On January 24, 2016, the Las Vegas Market kicked off its winter show. Over the span of five days, attendees explored 40 floors of furniture and home decor. More than 330 new resources were displayed throughout 146 showrooms, which resulted in record levels of leasing. However, the biggest takeaways from the event were opportunities to learn about new trends. The following are among the best trends noticed at the furniture show.
In the past, it was not uncommon for American furniture retailers to sell products manufactured and shipped from overseas. However, countries such as China no longer offer competitive enough prices to warrant such off-shore business models.
On-shoring, a process in which products and services are rendered domestically, is growing as a result of costly overseas transportation and labor expenditures. The trend dates back to 2014 and has indicated positive growth ever since, according to Technavio’s latest US home furniture market report. In 2016, “Made in the USA” will become more of a norm, with technologies making it possible for furniture retailers to manufacture and obtain products with a smaller workforce.
In addition, home furnishing business owners are expected to take more advantage of just in time (JIT) shipping. JIT helps manufacturers reduce inventory costs by acquiring products as needed, rather than holding onto surplus, a dated strategy.
Technology in Brick and Mortar Operations
Brick and mortar companies will never cease to operate. Instead, business owners and managers will find new ways to integrate technologies into their daily operations to improve customer satisfaction. Among the services likely to improve the furniture buying experience are in-store checkout automation and driverless trucks. The use of big data to understand consumer buying trends is expected as well.
In terms of marketing strategies, retailers will use technology to strengthen the aesthetic and appeal of their stores. Marketing displays will be inspired by collected consumer data and images found online, while what products are made available will be driven by what customers are likely to purchase as well as their competitiveness against other products.
Further, technologies that are used in daily life will be impactful in brick and mortar businesses. Active participation on social media, for instance, is a powerful tool for carrying on conversations with consumers to learn what they like and expect of a company as well as learn about the most effective place to market. A company can inquire about how users are discovering them to strategize future promotional opportunities.
In 2013, the American millennial population reached 76.6 million. The average annual household income of a millennial was $60,000, and the generation’s purchasing power was estimated at $1.68 trillion. According to Furniture Today, the population now sits at 79 million, making it imperative for furniture manufacturers and distributors to transition their focus to marketing to this demographic.
Unlike baby boomers who value integrity, justice, practicality, duty, and family, millennial shoppers seek happiness, passion, sharing, discovery, and diversity. An effective marketing plan will take into consideration these factors and add content that illustrates the experience of purchasing and using a product. It will also offer supplemental tools that make millennial shoppers feel they have insider information, which makes them feel engaged.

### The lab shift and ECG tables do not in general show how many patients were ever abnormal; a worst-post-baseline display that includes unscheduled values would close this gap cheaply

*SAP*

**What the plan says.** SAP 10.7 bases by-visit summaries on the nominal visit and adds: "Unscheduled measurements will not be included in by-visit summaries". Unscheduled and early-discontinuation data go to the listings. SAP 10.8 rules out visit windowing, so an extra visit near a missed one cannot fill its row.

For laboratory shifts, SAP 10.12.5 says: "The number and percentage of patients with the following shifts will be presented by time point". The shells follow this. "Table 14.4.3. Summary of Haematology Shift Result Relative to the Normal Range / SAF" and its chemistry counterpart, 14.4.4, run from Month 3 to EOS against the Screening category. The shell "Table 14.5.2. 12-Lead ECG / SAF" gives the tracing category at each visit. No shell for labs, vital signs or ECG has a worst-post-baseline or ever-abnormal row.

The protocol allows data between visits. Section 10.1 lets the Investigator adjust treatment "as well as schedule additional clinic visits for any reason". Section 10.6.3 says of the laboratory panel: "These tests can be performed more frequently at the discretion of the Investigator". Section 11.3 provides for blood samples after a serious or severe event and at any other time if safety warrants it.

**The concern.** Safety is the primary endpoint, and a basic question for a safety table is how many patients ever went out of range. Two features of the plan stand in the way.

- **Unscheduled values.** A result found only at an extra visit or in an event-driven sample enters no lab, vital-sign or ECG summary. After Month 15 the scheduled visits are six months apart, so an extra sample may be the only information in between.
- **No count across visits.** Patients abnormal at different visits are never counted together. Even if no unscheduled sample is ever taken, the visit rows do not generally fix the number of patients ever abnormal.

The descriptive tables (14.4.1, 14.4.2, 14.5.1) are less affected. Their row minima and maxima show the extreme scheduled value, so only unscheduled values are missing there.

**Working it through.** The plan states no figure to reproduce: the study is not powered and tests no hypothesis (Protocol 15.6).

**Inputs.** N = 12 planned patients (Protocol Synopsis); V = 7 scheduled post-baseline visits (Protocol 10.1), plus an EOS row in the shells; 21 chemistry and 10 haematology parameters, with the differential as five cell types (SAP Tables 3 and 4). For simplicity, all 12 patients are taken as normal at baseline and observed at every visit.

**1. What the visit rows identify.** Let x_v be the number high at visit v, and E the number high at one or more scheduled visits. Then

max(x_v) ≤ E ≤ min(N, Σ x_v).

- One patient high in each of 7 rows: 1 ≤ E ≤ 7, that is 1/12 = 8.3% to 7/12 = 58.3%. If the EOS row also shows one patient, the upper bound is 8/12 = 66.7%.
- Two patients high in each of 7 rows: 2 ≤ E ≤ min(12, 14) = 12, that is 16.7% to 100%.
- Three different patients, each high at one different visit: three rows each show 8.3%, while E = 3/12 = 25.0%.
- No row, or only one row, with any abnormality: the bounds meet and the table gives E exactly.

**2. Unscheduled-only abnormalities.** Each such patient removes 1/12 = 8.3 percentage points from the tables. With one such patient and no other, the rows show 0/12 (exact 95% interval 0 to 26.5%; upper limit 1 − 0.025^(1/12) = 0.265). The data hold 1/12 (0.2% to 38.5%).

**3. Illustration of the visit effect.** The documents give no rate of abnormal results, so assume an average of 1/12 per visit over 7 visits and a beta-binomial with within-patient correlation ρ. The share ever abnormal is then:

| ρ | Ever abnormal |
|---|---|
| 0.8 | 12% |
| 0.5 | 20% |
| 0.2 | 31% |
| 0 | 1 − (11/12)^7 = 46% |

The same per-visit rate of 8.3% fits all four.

Most importantly, furniture manufacturers must craft pieces that need limited marketing to sell the product. Instead, the millennial generation is more likely to purchase furniture based on its quality. Quality is typically shared by word of mouth, rather than promoted directly through a brand.
Technological Enhancements in Furniture
Prior to 2016, furniture offering electronics built into them were already available. The same can be said about furniture that makes life easier, such as power reclining chairs and furnishings with electrical outlets that give consumers the option to plug in their electronics. The Las Vegas Market makes it apparent that future technological features will carry out even more important tasks.
For example, the president of Furniture Sales of Mid-America predicts furniture stores carrying a line of massage chairs that do more than provide comfortable seating for their owners. He suggests they will have the capability to monitor stress levels and offer calming solutions, such as music suggestions that play instantly to lower blood pressure or to complement a recommended massage. He also alludes to furniture stores providing smart refrigerators and security alarm systems, which will give consumers a one-stop location to obtain all their home needs.
While there will always be a need for brick and mortar furniture stores, retailers and manufacturers must accommodate online shopping. In 2014, 80 percent of consumers purchased home furnishings over the internet, which made up nine percent of furniture sales and accounted for $9 billion when paired with bedding sales.
Half of consumers also relied on their smartphones to help them make purchasing decisions during and after their visit to a physical location. In that respect, avoidance of online shopping can damage the success of a business. A brick and mortar business does not need to transition its entire operation online. However, establishing a strategy for managing online shoppers will help companies maintain competitiveness and grow in the future.